Philippines: Private Armies Persist


April 11, 2012:  The government is offering the United States more access to Filipino ports and military bases in return for more weapons and military assistance, as well as help confronting Chinese pressure over disputed islands and shoals. The U.S. has offered most nations, in conflict with China over land disputes, aid and assistance. China does not like this growing alliance against it.

MILF leaders complain that the peace talks are stalled. The main problem is that Christian leaders from the south oppose Moslem autonomy demands. The MILF still feels entitled to more power than southern Christians (who are the majority in many parts of the "Moslem south") are willing to cede. Northern politicians tried to accommodate the MILF, and that created a firestorm of outrage among the Christian majority. Moslems are only eight percent of all Filipinos and an even smaller proportion of the economic activity. MILF wants control of more of the economy, which meant control of "ancestral Moslem areas" in the south that are now populated by Christians. The Christian majority refuses to allow domination by Moslems in a more autonomous Moslem south. Resolving this issue has been considered essential to a peace deal. But now there is less unity among Moslem rebel organizations and more breakaway groups (like BIFF) appearing.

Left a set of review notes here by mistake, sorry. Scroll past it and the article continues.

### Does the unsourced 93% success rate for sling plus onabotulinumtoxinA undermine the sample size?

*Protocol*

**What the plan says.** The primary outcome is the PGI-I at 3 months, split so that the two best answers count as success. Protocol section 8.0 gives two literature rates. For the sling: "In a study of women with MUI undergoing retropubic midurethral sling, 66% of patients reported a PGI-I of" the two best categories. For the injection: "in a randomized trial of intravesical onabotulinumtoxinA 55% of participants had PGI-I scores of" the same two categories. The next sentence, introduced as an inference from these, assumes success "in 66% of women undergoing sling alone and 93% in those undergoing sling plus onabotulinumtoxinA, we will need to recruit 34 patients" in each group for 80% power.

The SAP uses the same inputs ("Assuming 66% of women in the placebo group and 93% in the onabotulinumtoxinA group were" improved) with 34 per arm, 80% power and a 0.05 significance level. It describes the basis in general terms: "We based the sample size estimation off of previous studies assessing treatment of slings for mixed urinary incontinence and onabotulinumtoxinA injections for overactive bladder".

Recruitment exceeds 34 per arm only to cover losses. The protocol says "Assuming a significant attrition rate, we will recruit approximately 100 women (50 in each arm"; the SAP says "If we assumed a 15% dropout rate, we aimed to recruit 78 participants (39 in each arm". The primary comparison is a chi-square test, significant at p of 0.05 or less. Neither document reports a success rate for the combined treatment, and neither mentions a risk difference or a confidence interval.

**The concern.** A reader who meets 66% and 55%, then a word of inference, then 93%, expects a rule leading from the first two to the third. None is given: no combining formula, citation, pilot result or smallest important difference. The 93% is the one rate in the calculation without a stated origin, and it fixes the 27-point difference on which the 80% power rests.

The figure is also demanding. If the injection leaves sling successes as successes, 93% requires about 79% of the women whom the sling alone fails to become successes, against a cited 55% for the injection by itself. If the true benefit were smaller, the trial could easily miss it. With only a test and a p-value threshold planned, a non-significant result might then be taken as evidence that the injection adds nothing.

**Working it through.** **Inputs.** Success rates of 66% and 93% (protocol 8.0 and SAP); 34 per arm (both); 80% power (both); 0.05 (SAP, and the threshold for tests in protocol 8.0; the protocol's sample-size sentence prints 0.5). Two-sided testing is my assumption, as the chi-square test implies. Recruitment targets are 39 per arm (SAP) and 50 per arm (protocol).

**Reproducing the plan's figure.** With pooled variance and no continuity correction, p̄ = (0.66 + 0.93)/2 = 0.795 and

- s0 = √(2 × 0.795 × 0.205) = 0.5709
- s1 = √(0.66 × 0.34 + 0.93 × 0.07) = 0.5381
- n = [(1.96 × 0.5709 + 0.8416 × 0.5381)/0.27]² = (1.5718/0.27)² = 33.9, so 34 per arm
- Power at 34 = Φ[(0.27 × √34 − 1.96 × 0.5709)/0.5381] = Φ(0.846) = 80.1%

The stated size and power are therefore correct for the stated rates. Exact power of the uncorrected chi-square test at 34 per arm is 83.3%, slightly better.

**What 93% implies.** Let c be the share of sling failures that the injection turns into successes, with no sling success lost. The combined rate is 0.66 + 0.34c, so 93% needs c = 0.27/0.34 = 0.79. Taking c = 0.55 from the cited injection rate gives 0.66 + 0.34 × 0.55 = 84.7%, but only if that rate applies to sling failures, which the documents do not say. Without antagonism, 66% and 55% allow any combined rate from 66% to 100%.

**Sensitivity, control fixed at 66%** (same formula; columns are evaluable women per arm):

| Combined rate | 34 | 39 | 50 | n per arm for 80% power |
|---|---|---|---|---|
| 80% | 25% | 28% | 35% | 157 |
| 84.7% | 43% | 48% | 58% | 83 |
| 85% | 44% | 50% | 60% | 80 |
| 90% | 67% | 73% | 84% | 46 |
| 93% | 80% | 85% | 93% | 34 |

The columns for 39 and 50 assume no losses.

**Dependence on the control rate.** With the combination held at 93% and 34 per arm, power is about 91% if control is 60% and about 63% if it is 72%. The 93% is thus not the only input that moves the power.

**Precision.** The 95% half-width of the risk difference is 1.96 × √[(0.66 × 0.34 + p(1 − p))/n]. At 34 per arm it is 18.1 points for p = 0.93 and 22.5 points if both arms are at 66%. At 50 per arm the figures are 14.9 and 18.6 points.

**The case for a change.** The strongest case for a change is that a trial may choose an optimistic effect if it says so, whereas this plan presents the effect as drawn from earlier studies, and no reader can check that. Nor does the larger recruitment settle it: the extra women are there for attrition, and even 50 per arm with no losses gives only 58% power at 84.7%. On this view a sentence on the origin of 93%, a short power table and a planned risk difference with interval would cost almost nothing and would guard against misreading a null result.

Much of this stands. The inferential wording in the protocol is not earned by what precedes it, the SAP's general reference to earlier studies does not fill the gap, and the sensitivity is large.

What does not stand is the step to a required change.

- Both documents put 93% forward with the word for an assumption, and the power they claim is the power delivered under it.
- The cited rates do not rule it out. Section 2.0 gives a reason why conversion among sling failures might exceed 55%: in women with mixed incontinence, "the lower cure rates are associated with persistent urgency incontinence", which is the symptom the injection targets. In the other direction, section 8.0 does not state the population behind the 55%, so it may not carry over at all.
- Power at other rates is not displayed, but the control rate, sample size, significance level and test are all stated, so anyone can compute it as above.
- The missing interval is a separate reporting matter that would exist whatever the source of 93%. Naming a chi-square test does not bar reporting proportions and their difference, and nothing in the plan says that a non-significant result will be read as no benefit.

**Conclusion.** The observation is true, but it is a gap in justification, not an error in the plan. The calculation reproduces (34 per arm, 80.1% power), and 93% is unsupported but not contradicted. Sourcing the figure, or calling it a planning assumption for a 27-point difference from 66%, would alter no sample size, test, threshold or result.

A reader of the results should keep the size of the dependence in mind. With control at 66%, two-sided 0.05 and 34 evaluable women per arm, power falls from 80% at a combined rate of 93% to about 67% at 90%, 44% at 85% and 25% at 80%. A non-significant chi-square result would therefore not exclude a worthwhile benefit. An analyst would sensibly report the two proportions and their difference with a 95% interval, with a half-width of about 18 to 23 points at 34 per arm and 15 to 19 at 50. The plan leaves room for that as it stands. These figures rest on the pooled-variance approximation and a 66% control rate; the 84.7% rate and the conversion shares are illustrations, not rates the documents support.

The president has ordered the national police to eliminate the many private armies and get it done by next year. Since the Ampatuan clan militia massacre in 2009, the government was forced to acknowledge the existence of private armed groups, or PAGs. Official attempts to identify and count PAGs quickly found over a hundred of them. The existence of PAGs is embarrassing because many of these private militias are controlled by local politicians who support the national government and were allowed to form (often with help from the army and national police) to help in the fight against Moslem (MILF) and communist (NPA) rebels. Many of these militias have been around for over half a century and their leaders are often local landlords or businessmen. This mix of politics, economics, and private militias often went rogue, as was seen to horrific effect in a November 2009, clan massacre that left 57 dead. Many of the PAGs continue to receive weapons, training, and other assistance from the government. The problem has been the lack of supervision, mainly because the national level politicians did not want to offend their local supporters by questioning how the private armies were used. Often, PAG members were used to intimidate voters during elections or for purely criminal activities. The identified PAGs had about 4,000 members. About half the PAGs are recognized as participating in illegal activities, the government is under increasing pressure to crack down. These illegal activities have been an open secret for decades, but prosecuting the PAG leaders means taking on powerful local families who provide political and economic support for national political parties and politicians. But in the last two years about a quarter of the PAGs were disbanded and half the known PAG members dismissed. The remaining PAGs have resisted disbanding. Part of this has to do with the large number of illegal weapons many of these fighters use. There are believed to be three million firearms in the country of 90 million but 40 percent of these pistols and rifles are unregistered and illegal. Getting rid of the PAGs won’t get rid of all the illegal weapons.